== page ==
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£12,000 even if families have been compensated

By Noel McAdam

Families of victims of the Troubles should receive a £12,000 payment even if they have already received compensation, the report of the Consultative Group on the Past made clear today.

The Eames/Bradley team also said it decided on the £12,000 “recognition” payment rather than recommend another review of compensation.

Read the full report here [pdf 640 KB]

The Group said it is painfully aware it cannot fully address the loss of relatives and that no amount of compensation will ever make things right.

The payment by the British Government would be divided between eligible applicants and should also be tax-free and not affect any social security benefits or pensions, the Group said.

To allow the payments to be made quickly, the report recommended an existing, though unnamed, organisation should take on the task of processing the money.

“Concerns about compensation, expressed during the consultation, largely relate to the amounts paid in the 1970s and 1980s to the families of people killed as a result of the conflict,” it said.

“There was almost unanimous agreement that many payments were inadequate, not least because compensation was primarily based on loss of earnings and did not take into account the loss felt by the family.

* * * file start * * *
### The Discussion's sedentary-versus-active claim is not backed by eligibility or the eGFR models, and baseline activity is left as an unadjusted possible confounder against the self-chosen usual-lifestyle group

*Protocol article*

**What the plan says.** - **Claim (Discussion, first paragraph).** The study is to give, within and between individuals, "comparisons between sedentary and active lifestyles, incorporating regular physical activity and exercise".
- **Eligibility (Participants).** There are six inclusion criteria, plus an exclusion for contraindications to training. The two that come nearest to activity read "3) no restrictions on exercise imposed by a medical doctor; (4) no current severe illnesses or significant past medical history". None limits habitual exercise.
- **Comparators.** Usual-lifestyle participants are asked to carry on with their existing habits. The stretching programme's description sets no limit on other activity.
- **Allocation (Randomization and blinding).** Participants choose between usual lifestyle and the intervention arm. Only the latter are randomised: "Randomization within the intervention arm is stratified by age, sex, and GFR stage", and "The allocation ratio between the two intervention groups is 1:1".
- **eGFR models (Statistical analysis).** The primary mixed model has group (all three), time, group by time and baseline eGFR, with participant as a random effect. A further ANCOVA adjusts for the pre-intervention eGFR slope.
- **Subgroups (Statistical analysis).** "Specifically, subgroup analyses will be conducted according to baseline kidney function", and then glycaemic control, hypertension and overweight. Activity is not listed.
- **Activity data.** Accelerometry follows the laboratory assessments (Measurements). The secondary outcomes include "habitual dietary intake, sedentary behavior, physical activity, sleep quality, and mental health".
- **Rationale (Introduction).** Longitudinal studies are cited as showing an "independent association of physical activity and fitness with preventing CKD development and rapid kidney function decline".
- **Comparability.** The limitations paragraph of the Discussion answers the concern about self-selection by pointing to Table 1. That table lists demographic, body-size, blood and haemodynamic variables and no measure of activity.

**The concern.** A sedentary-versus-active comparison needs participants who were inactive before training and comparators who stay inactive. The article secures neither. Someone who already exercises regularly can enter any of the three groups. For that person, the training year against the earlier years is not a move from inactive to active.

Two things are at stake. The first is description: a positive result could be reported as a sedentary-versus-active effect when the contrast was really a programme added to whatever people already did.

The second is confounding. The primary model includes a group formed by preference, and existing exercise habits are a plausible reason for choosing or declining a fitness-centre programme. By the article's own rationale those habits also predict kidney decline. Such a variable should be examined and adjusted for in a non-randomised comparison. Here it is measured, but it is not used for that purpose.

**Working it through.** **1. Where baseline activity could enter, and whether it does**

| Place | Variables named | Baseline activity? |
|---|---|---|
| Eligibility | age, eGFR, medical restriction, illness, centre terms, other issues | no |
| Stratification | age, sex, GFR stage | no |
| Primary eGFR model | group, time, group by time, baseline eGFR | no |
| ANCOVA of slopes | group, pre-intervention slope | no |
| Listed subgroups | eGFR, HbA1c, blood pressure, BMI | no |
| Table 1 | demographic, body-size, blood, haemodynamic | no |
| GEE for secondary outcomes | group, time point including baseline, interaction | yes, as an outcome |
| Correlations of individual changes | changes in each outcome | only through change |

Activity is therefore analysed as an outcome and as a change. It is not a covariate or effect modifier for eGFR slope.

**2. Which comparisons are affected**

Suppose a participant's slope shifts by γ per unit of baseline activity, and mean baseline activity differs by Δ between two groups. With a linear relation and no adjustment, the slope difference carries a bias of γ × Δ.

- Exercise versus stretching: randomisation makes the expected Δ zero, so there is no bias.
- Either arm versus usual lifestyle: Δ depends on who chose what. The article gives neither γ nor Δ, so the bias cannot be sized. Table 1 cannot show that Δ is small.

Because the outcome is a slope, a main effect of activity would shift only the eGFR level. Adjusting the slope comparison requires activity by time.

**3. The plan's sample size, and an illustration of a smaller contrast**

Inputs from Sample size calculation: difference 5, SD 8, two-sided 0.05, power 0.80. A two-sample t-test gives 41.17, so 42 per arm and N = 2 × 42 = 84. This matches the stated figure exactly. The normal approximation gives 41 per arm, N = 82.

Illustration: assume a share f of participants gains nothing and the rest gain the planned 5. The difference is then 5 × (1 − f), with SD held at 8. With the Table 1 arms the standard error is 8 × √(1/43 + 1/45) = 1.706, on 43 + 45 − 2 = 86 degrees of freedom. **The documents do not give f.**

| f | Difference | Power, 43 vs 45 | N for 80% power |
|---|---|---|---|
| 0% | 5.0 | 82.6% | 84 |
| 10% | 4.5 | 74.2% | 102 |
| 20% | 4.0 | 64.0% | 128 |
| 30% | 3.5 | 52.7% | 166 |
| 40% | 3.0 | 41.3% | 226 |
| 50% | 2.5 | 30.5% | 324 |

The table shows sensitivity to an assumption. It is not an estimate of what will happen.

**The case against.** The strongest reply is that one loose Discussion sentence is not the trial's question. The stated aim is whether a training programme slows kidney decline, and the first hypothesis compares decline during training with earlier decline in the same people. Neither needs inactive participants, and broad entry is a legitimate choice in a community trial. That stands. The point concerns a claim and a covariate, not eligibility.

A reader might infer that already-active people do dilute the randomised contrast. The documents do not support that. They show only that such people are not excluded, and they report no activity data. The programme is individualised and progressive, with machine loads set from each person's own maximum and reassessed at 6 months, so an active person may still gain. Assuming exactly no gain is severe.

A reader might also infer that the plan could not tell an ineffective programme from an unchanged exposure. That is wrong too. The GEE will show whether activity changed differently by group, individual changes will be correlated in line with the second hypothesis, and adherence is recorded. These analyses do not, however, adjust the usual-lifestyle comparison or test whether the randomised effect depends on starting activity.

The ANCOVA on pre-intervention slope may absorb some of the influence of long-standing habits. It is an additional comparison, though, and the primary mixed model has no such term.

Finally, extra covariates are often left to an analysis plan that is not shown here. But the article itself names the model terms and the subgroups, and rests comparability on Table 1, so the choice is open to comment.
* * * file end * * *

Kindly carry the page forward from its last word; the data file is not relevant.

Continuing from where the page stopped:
“Although many families continue to need financial assistance, the call for compensation was not primarily about money, but rather a need for recognition of the loss of injury they endured.”

The Group said that it had therefore decided not to recommend a review of compensation paid to families during the conflict. “Instead the Group believes that all families of those who died should receive recognition of their suffering, regardless of past compensation payments.”

The nearest relative who would receive the payment could be a grandchild, uncle or aunt, nephew or niece and where more than one member of a family was killed, there would be a payment for each.

The money would be distributed evenly: for example, if the nearest living relatives were two brothers, each would receive £6,000.

The 190-page report concluded that Northern Ireland as a society had failed to develop a context in which people could grow and flourish rather than “sow divisions and inflict injuries”.

“Victims and survivors are, therefore, painful reminders of society’s failure, but the on-going pain of the bereaved and injured should spur on the building of a share and reconciled future,” it continued.

“Yet the difficulties in making pragmatic recommendations are complicated because when the needs and concerns of one group of victims are addressed, another group is likely to be offended.

“Yet this approach...is ultimately important for the health and well-being of society.” Calls on victims and survivors to ‘move on’ can be simplistic and facile.

Eames/Bradley back the report of the former interim Victims’ Commissioner Bertha McDougall, now one of the four commissioners, that the chief criticism of victims’ groups over funding is the “piecemeal and short term approach” which hit attempts to secure and retain good staff and ignored the fact that often the needs of victims and survivors do not emerge for a long time.

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